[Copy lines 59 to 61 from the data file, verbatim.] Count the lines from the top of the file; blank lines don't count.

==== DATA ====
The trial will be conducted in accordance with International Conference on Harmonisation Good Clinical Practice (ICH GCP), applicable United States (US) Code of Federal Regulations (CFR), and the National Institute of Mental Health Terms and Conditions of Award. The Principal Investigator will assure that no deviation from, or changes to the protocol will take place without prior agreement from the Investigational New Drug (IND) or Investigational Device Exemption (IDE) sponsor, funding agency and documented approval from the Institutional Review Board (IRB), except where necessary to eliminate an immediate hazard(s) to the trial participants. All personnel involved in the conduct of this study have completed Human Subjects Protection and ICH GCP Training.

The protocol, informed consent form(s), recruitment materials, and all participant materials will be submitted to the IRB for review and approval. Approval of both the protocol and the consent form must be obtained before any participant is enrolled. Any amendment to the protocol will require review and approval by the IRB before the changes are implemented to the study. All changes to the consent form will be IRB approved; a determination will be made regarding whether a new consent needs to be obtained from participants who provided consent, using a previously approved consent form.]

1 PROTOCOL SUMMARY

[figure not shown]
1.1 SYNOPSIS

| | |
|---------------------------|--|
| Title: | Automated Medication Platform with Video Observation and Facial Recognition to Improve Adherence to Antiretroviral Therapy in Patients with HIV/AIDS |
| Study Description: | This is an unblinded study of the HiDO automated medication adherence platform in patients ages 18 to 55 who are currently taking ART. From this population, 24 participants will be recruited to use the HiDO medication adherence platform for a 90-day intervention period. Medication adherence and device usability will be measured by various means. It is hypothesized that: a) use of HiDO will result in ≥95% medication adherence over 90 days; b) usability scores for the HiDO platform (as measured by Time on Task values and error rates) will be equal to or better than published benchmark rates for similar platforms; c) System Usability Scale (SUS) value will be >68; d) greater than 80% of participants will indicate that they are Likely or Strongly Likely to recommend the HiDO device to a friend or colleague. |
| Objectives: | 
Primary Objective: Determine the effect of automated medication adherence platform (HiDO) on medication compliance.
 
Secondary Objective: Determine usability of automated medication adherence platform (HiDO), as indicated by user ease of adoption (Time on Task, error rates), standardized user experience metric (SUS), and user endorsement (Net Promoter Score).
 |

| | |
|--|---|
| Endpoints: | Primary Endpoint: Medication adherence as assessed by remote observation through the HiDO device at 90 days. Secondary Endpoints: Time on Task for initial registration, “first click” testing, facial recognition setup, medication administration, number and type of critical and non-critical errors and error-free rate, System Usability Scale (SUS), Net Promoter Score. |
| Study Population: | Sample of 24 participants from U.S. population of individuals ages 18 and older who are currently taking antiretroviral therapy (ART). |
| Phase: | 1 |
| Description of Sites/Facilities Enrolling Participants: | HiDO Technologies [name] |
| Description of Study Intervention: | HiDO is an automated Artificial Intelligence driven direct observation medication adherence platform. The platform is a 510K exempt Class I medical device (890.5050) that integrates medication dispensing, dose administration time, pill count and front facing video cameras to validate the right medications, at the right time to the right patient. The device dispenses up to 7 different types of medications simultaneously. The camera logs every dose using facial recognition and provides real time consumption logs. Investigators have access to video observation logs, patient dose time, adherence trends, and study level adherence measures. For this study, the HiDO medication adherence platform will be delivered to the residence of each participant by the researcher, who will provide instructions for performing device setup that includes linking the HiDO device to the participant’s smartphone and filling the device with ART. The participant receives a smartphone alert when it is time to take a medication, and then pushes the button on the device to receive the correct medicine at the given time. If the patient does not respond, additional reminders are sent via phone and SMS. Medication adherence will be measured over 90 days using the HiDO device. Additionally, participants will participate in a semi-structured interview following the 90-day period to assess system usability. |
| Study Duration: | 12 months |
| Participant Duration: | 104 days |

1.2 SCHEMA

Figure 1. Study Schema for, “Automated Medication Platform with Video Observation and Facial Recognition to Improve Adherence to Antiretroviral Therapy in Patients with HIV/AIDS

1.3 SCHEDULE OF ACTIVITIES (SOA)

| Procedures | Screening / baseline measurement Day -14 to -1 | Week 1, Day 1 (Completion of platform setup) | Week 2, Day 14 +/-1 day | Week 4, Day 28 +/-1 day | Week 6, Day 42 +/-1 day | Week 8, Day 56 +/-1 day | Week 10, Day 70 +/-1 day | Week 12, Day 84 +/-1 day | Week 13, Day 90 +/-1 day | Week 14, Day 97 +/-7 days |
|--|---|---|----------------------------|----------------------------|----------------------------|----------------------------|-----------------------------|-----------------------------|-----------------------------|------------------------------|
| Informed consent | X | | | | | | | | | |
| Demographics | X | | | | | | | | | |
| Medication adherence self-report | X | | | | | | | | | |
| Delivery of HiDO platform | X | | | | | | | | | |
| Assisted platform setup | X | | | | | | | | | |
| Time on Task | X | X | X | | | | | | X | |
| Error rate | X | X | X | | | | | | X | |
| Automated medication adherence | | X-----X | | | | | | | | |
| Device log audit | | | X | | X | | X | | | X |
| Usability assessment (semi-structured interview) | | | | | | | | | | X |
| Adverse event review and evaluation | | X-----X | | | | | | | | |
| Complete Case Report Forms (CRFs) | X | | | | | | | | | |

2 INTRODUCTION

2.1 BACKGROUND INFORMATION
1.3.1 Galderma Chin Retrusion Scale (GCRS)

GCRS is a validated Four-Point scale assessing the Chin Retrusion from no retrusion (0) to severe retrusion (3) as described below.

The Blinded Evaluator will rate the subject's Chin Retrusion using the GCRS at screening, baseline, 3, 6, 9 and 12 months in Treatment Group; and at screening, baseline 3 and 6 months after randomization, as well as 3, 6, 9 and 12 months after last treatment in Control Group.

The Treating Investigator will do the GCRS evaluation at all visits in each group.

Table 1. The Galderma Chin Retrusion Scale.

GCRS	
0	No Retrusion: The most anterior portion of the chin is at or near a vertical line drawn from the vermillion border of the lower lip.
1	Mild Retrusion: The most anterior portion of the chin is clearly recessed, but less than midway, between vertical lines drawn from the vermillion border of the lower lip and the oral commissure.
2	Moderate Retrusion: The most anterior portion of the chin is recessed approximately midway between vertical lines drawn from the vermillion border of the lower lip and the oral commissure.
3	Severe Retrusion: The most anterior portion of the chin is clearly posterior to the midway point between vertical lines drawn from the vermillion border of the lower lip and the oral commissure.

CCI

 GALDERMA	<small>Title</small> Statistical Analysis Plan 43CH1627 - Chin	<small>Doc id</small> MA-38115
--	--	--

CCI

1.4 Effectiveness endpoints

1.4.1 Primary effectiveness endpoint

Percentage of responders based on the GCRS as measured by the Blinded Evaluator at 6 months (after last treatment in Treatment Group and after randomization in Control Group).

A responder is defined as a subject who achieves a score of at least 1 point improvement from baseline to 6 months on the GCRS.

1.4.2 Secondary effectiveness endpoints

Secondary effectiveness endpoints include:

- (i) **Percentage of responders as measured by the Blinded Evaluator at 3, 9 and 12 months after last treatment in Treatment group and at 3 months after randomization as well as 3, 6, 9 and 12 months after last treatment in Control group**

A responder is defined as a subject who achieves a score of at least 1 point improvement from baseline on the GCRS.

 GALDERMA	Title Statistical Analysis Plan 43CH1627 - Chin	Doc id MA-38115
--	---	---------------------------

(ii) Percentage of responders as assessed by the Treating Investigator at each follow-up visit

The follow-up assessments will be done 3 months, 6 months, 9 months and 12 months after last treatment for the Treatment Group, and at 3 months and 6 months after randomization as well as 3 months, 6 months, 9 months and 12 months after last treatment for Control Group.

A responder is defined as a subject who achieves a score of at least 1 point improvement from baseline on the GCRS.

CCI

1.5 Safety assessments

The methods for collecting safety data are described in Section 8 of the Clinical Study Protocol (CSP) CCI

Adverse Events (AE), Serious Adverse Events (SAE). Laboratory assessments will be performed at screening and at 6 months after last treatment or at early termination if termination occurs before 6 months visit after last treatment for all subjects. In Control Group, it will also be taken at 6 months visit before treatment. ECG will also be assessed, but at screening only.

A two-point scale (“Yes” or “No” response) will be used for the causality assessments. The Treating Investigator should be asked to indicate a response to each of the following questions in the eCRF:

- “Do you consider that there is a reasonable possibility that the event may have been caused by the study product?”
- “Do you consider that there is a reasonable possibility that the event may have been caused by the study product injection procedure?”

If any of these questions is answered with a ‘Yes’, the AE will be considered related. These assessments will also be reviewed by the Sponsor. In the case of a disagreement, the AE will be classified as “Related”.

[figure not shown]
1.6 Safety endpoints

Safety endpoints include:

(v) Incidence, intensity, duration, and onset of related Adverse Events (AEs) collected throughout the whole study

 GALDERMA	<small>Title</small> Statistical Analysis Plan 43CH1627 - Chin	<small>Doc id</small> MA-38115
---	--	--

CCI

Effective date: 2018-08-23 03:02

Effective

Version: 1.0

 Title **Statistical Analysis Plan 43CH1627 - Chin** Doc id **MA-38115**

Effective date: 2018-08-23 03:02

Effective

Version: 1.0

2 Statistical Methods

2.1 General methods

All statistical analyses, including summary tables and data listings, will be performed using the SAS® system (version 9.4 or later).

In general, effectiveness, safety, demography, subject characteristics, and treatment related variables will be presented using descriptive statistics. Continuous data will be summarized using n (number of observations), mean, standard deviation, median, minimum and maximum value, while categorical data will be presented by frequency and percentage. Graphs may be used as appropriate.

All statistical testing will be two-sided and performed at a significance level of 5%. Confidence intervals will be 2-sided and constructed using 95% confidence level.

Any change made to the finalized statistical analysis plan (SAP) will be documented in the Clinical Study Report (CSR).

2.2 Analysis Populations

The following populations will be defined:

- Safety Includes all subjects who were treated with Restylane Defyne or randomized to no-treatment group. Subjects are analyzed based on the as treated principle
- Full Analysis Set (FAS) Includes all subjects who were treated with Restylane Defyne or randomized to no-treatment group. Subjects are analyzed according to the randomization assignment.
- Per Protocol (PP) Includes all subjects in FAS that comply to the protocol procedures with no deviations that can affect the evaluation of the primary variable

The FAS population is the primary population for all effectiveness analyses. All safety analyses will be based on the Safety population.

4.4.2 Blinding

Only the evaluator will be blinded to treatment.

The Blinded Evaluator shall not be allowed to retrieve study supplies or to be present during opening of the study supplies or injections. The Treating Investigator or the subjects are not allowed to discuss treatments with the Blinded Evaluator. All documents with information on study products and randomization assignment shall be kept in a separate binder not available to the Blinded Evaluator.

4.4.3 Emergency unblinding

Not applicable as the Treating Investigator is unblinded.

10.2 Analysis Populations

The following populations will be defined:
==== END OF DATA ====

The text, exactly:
A responder is defined as a subject who achieves a score of at least 1 point improvement from baseline to 6 months on the GCRS.

1.4.2 Secondary effectiveness endpoints

Secondary effectiveness endpoints include: